Assassin’s Creed IV will likely be a divisive entry in the series. The emphasis on sailing the seas and ship-to-ship combat over the usual sneak, stab, run gameplay (not to mention the shift in story away from many of the series’ touchstones), almost makes the title feel like it should have been a whole new IP. In many ways, it probably should have been just that.
Since its inception, the Assassin’s Creed series has generally been about two things: free run/Parkour-style mechanics, and shanking people from haystacks. All subsequent titles were refinements of these ideas with one notable callout: the third title offered a brief glimpse of what it would be like to sail the open seas. Assassin’s Creed IV took that glimpse to heart. It is both the successful implementation of arcade-style sailing, and a highlight reel of what’s wrong with the game’s underpinnings.
A quick disclaimer before getting much further: I’ve kept things as spoiler free as possible for folks, but there may be an occasional slip here or there.
On the historical side, Assassin’s Creed IV takes place during the “romantic” age of piracy at the start of the 18th century in the Caribbean (known then as the West Indies). Our protagonist this time around is Edward Kenway, a Welshman seeking gold and treasure in order to live the comfortable life back in England. Of all the “assassin” characters to whom we’ve been introduced over the course of the series, Edward may be my favorite. He feels, in many ways, the most realistic. Caring little for the motives of either the Templars or the Assassins, he simply wants to be free to seek treasure, earn his fortune, and go home to his wife. It’s a good change from the usual protagonist that seems to blindly adhere to the creed despite many of the revelations that come along the way in the other games.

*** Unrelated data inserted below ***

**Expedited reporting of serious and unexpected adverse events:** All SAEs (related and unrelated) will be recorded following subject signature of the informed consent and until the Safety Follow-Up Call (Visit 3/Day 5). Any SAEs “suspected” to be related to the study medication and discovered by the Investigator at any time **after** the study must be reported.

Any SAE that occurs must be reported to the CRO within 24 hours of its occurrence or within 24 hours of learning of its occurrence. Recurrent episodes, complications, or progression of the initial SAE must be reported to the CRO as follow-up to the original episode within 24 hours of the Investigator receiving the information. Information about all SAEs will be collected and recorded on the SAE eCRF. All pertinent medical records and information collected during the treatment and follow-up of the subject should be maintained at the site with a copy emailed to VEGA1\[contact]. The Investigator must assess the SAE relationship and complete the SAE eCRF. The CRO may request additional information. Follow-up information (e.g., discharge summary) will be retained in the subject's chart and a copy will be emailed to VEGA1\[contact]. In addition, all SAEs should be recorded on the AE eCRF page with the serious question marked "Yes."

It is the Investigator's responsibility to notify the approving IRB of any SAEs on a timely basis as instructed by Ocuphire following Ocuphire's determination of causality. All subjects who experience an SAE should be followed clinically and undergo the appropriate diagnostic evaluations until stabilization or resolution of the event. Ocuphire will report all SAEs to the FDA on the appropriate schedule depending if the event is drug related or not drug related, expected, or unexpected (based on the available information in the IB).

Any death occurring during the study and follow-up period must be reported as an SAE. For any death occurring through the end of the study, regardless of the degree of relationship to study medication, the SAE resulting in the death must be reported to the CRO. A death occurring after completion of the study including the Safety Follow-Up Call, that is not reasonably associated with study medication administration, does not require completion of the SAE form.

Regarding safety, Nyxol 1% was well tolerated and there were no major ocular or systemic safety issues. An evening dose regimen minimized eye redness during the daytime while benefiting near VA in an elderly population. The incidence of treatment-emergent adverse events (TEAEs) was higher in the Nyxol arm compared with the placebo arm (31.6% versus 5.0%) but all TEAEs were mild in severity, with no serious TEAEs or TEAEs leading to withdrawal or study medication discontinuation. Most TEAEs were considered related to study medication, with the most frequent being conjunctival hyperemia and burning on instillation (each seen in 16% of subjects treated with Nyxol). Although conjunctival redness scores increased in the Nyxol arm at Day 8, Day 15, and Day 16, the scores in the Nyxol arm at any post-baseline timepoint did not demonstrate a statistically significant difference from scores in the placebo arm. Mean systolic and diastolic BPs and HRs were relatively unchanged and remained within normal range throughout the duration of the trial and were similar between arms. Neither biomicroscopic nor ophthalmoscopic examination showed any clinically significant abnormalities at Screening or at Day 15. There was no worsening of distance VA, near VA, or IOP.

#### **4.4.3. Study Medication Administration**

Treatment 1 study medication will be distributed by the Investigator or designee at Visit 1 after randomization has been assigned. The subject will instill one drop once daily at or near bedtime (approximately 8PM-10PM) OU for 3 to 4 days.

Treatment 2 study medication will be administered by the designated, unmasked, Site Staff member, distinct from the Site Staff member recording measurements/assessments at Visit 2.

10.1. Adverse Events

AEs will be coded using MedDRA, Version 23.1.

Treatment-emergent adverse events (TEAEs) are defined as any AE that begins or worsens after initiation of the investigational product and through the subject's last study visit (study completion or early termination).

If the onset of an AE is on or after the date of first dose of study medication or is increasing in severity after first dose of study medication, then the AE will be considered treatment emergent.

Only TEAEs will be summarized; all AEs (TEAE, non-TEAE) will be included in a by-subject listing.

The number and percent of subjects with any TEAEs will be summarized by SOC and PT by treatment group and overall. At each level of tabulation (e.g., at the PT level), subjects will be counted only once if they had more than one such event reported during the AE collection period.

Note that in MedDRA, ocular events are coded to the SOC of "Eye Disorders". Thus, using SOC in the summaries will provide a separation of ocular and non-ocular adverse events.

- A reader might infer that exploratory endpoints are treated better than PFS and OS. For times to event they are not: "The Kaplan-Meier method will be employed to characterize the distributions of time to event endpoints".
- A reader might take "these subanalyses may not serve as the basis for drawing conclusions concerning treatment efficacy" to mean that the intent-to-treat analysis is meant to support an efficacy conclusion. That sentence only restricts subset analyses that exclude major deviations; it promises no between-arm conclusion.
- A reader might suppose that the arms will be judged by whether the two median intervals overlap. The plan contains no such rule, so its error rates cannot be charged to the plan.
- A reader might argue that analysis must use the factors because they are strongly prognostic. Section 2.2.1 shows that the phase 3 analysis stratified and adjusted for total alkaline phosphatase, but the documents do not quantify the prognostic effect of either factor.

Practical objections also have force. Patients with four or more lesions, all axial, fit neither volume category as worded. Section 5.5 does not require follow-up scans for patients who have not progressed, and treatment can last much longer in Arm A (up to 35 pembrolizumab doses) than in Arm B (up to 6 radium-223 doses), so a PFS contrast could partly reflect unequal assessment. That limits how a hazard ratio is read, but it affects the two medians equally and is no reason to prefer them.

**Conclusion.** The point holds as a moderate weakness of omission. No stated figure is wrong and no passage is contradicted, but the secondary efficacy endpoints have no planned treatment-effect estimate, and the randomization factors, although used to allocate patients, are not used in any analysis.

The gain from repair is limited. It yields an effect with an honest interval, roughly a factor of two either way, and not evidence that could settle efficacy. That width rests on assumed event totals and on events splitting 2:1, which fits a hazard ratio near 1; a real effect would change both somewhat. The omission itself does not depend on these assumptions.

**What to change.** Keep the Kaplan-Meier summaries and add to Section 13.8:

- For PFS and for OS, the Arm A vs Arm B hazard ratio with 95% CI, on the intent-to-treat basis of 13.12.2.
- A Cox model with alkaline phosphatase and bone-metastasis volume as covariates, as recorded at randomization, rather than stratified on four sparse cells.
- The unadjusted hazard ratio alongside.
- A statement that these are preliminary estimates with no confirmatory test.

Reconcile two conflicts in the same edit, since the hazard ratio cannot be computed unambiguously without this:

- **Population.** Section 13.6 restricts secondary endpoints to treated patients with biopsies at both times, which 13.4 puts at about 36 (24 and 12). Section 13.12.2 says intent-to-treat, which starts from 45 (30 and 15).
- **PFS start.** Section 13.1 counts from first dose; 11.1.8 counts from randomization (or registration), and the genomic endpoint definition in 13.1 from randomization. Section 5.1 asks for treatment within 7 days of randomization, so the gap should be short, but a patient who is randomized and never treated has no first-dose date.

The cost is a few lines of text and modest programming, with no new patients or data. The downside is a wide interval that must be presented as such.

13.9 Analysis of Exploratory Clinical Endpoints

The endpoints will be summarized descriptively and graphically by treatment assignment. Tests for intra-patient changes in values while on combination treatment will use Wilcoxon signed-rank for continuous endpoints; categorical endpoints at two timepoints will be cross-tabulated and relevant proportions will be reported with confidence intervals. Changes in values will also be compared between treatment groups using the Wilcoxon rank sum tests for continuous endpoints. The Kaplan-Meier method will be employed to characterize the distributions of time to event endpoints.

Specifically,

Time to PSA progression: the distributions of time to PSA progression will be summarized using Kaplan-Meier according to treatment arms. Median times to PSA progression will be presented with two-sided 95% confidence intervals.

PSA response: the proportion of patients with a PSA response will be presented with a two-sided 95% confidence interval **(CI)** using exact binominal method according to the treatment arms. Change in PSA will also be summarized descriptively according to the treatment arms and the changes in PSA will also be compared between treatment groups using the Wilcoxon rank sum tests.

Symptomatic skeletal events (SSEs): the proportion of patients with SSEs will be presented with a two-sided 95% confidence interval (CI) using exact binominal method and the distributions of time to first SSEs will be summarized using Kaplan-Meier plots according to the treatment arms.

On the future side is protagonist #23517; ok, even assigning them a number is giving them more identity than is fair. You’re no longer Desmond Miles, the bartender turned reluctant assassin thanks to sitting in a lounge chair and watching your ancestors murder people in creative ways. Instead, you’re a nameless, faceless employee of Abstergo Entertainment - a media conglomerate that is mining the past memories of people using the Animus device in order to come up with new ideas for movies, video games, and TV shows. There’s a lot of meta commentary in these future sequences about the state of the entertainment industry that’s all a bit on the nose, but it’s good to be in someone else’s future shoes for a change. You will spend less time out of the Animus than in previous entries, and you won’t have as many inane tasks to perform when you are. There are even some interesting tie-ins to the overall story/plot of the series, so if you’re a long-time fan, you’ll find some pay off here for a couple of big plot points in the overarching series.
Assassin’s Creed IV’s real strong point is in its gameplay. Specifically, the sailing parts. The very first time I got my own ship and was given the reigns to begin pillaging and plundering as I chose, I didn’t want to do anything else. The “freedom” you were given in previous entries to romp through historical cities always felt a little confining. It’s like you were trapped in a snow globe. You’d run from one edge of the city to the other and inevitably hit that invisible wall preventing you from going further lest you “desync.” Entrance and exit to the cities were only allowed through designated areas. There was an entire countryside sprawled out before you and your ancestor must have decided it wasn’t worth visiting or remembering. In Assassin’s Creed IV, outside of the three major towns that have those same type of gates, you’re free to walk up to the wheel of your ship any time you like and sail off into the horizon. It is true freedom.